MUNGRISDALE is a village where curtains twitch. Eyes watch your every movement from behind rhododendrons and clipped hedges. Security cameras are positioned above cottage doorways. And the parish council charges visitors £2 to park their cars on a tiny patch of land at the start of the Glendermackin track. Other than that, it’s quite a nice place . . .
Mungrisdale is also a fine starting point for climbing Blencathra by its nether side. And that’s the plan for today. Only the plan has altered, for despite the July sun beaming its rays on the British isles in a very un-British heatwave, the Lake District fells are shrouded in a drizzly mist of the type that soaks you unexpectedly. First though, let me tell you about Mungrisdale.
The village takes its name from St Mungo, a singer famed for his black curly hair and sideburns. Only joking. The name Mungo was a nickname for Kentigern, a 6th Century saint and son of Owain ap Urien, heir to the kingdom of Rheged – a country that stretched from the Lake District up into Galloway and Stratchclyde. Mungrisdale translates loosely into modern English as Mungo’s valley of the pigs. It has an interesting past that teeters on the edge of Arthurian legend.
Just north of St Kentigern’s Church there are three or four rather nice houses on the left-hand side of the road and a spacious grassy verge on the right overlooking uninterrupted views of the Pennines. About ten years ago I parked my car – a faded red G-reg Peugeot 309 – on the grassy verge while I spent a day on the fells. I returned in the late afternoon to find a note written on cheap paper lodged behind a windscreen wiper. It said:
PLEASE DON’T PARK HERE AGAIN. YOUR CAR IS SPOILING OUR VIEW.
Today I park on the stony patch where the parish council has optimistically positioned an honesty box, and a traditional red telephone kiosk and a misplaced traffic cone vie for the remaining space.
Because I’m a decent chap, I drop two shiny pound coins in the box. I might have owned a long line of cheap and shabby cars in my time, but I believe in paying my way. I also believe that health and happiness come from within, and that any person who spends their life fretting that someone’s going to park a car on a public highway a few yards beyond the foot of their extensive lawn, and briefly mar their view of distant hills they probably don’t know the names of, is a person heading for a lonely, bitter and early exit. Anyway, that incident was ten years ago. Not that I’m one to bear a grudge.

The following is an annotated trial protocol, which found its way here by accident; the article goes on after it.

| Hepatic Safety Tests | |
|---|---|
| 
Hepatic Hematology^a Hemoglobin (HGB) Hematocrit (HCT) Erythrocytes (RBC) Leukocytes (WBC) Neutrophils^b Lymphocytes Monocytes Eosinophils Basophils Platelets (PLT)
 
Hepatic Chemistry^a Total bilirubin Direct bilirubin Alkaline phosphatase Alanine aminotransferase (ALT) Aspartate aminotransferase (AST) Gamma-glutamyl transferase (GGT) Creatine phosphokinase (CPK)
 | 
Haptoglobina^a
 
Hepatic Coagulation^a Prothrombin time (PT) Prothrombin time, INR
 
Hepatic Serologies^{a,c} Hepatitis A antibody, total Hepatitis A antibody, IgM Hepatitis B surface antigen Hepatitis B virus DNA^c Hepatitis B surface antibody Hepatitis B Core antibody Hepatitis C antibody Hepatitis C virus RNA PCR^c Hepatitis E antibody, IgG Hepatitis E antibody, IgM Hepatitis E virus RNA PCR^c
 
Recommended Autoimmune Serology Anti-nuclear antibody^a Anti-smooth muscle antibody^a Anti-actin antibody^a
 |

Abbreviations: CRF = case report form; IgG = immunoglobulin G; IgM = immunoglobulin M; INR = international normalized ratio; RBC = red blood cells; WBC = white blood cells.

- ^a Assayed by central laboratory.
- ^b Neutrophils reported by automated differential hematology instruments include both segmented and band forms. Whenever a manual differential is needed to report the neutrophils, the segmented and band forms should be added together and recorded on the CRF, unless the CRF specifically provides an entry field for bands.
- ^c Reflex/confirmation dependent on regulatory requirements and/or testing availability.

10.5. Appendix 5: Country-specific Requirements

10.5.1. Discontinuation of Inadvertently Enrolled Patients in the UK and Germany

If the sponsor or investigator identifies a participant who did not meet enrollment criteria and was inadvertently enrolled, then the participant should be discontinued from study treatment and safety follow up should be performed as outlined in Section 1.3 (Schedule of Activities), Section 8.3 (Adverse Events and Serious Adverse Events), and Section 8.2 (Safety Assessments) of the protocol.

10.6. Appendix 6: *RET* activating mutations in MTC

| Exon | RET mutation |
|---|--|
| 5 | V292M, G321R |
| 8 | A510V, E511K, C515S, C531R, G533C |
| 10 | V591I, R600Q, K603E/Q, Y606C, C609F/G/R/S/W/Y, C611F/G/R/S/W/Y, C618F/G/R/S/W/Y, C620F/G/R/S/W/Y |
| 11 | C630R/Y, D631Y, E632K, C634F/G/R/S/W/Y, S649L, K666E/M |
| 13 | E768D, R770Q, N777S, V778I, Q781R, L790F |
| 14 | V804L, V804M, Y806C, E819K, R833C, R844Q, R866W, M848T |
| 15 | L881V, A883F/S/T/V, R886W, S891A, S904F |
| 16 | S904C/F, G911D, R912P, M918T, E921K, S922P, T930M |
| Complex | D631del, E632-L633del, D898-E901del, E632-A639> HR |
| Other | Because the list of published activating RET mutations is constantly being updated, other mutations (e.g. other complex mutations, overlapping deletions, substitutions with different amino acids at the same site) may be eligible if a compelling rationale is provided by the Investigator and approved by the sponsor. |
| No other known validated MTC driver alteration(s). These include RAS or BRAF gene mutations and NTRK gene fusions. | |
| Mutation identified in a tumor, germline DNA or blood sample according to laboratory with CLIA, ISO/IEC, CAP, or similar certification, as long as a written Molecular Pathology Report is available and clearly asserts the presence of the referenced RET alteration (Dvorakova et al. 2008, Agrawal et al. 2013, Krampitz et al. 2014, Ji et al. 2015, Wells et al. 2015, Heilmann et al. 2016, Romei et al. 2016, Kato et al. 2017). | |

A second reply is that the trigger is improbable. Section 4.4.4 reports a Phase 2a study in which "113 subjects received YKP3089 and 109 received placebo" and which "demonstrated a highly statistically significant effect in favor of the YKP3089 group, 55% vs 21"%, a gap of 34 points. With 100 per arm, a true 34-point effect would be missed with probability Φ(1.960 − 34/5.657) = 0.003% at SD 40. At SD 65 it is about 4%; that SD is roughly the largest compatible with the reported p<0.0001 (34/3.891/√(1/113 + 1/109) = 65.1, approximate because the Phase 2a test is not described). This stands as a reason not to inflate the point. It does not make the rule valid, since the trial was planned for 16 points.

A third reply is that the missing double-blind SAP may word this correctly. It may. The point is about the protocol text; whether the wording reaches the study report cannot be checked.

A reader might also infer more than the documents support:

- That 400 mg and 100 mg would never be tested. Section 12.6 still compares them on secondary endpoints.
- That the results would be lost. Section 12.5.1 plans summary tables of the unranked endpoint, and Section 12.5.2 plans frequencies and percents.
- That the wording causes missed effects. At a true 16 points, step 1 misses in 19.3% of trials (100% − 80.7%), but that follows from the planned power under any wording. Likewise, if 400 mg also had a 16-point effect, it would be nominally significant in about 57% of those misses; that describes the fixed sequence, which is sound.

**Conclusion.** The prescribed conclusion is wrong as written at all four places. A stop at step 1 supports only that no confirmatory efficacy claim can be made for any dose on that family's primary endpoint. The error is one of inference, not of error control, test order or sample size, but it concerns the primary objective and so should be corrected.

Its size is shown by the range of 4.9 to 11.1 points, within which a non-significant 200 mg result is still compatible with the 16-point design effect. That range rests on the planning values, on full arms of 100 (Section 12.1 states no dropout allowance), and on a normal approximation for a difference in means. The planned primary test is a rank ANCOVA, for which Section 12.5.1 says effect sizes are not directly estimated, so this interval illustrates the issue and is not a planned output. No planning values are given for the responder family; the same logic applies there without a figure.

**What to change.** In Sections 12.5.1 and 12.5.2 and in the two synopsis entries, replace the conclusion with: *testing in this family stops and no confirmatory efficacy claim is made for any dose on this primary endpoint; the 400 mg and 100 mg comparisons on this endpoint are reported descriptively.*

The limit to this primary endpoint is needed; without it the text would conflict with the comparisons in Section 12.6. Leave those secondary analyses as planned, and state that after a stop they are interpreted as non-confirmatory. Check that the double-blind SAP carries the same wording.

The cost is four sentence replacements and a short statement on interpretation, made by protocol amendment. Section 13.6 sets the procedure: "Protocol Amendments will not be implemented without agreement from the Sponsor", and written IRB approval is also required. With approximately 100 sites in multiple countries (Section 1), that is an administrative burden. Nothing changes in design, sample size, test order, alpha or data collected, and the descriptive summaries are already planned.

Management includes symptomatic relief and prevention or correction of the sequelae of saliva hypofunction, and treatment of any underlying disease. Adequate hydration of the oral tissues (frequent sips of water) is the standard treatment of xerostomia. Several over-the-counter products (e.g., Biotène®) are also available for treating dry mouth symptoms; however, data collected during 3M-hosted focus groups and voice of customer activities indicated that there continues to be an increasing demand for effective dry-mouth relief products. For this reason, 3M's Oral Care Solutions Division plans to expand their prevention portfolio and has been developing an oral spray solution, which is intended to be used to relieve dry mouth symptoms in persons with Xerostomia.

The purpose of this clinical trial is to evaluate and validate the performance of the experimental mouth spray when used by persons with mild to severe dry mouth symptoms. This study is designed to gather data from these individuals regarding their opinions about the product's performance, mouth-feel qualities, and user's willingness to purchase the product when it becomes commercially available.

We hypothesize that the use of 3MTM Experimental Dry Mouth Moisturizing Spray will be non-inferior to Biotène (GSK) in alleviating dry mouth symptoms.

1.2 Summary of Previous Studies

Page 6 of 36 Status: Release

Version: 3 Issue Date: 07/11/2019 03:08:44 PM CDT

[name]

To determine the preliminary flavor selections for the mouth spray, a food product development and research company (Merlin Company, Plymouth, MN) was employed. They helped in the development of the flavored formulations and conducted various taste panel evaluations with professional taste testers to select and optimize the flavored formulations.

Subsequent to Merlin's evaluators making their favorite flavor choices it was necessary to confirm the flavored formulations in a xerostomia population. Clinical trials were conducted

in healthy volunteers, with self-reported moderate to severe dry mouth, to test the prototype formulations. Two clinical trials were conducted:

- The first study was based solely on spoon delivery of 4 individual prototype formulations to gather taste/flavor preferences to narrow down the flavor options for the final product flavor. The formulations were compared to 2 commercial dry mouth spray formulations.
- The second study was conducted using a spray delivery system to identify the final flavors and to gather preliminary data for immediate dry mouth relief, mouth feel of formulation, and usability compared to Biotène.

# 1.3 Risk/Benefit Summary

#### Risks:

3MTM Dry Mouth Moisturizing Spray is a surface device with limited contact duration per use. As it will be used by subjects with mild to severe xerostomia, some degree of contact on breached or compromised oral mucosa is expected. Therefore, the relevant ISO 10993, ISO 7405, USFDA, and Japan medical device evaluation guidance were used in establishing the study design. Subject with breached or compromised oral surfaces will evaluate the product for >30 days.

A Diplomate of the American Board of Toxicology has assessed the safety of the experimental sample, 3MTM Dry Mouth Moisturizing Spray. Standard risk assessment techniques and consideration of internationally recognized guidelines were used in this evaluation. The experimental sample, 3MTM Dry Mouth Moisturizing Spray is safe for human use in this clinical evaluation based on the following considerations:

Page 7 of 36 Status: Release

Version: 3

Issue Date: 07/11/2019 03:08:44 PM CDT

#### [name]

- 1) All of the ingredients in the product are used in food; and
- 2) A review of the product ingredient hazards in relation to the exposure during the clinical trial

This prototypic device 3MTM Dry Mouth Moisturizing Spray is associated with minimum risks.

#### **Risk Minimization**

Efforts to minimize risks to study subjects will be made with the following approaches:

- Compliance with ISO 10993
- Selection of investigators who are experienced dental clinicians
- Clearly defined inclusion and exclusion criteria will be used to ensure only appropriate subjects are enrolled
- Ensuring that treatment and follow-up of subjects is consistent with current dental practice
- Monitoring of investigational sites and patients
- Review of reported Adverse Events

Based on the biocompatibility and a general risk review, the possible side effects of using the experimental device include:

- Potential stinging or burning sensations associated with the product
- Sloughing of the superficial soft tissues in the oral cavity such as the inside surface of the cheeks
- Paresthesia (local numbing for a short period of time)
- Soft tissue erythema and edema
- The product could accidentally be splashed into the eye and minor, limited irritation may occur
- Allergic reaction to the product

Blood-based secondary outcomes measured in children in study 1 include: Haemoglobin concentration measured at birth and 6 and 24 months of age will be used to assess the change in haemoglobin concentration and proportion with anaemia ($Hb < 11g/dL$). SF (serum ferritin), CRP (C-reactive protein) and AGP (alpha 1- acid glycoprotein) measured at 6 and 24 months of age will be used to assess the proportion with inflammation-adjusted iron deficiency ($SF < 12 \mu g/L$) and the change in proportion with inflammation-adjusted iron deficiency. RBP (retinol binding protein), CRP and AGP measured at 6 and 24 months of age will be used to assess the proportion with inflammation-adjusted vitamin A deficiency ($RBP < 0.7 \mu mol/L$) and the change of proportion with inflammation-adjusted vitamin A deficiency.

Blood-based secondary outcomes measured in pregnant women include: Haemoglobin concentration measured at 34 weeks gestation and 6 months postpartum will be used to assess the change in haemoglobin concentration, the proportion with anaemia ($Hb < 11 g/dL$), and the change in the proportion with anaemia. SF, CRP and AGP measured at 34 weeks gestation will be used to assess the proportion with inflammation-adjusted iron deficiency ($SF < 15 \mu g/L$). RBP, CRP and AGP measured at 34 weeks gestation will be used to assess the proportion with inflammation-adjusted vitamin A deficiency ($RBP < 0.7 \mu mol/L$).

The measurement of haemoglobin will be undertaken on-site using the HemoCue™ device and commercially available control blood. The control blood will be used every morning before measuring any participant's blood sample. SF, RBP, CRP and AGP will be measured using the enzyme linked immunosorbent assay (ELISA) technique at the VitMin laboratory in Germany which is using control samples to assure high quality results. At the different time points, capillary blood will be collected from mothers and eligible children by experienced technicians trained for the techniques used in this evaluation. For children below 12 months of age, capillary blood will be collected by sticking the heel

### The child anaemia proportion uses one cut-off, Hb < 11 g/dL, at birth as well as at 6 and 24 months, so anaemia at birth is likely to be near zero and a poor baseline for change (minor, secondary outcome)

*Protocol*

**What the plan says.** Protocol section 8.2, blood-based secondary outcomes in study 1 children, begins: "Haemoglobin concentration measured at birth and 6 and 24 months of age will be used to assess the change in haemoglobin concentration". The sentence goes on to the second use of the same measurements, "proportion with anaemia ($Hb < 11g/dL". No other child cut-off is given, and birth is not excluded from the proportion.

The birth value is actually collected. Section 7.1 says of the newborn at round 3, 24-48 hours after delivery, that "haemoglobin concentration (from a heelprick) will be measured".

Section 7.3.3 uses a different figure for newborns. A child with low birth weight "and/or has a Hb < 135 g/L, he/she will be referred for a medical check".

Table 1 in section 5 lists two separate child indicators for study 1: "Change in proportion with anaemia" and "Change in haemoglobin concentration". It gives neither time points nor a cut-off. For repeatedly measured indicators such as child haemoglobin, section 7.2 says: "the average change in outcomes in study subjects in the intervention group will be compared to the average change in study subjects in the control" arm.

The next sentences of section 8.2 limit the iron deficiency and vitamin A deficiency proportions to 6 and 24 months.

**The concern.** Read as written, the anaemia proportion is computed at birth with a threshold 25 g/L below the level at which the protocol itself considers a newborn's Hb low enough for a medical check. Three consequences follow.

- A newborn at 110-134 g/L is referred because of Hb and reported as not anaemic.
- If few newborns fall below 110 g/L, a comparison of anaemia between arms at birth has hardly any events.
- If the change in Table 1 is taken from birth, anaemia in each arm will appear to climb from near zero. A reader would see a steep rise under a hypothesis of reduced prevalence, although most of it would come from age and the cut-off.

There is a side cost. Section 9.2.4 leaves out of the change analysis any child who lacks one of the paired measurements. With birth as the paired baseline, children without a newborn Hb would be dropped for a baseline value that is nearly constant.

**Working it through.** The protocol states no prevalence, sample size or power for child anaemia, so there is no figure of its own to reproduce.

I head up Glendermackin along an old lead mine track in warm drizzle and climb to Scales Tarn, which is so deeply embedded within the folds of Blencathra that, according to legend, the sun does not glance upon its waters – but you can see the stars reflected on its surface at midday. I don’t believe that for a minute.
My intention was to traverse the rocky arête of Sharp Edge to the summit, but having been caught out up there before in mist and drizzle – and snow and ice – I know that today its angled slabs will be lethally greasy. So I take the path that skirts Tarn Crags and have lunch on the summit as the mist clears. Cheese and green tomato chutney sandwiches, if anyone’s interested.
Oh, and here’s another grumble. Have all television presenters been instructed to pronounce the word sandwich “sam-widge”? Am I the only person who becomes extremely animated when this occurs? Has anyone else sent a letter of complaint to the BBC written on cheap paper? You must have. I can’t be the only one.
I leave the summit and pass stone crosses laid in turf. I also pass a large puddle with a cairn in its midst which looks like it should have a sword sticking out of it. I plod over Atkinson Pike, drop down to a col and ascend Bannerdale Crags, then stride out to the summit of Bowscale Fell, have an uncomfortable snooze in a rough stone shelter and wake up with cramp down the insides of both legs. This causes me to limp about in circles for some considerable time. Should have put salt on my samwidges. There’s a lesson learned.
But after descending an extremely steep slope to a path above the River Caldew, and passing another cottage with a security camera positioned above its front door, I reach St Kentigern’s Church in sultry afternoon sunshine and discover peace and healing silence beneath its knotted rafters.
Mungrisdale eh? St Mungo’s valley of the pigs. I seem to have developed a love-hate relationship with the place. I wonder what it was like in Mungo’s day? In the summertime when the weather was high. When you could stretch right up and touch the sky . . . In the summertime . . .
THREE days after I climbed Blencathra, Wigan wanderer Paul Sharkey breezed effortlessly up Sharp Edge in brilliant sunshine and posted this on his Sharkey’s Dream website. Take a look.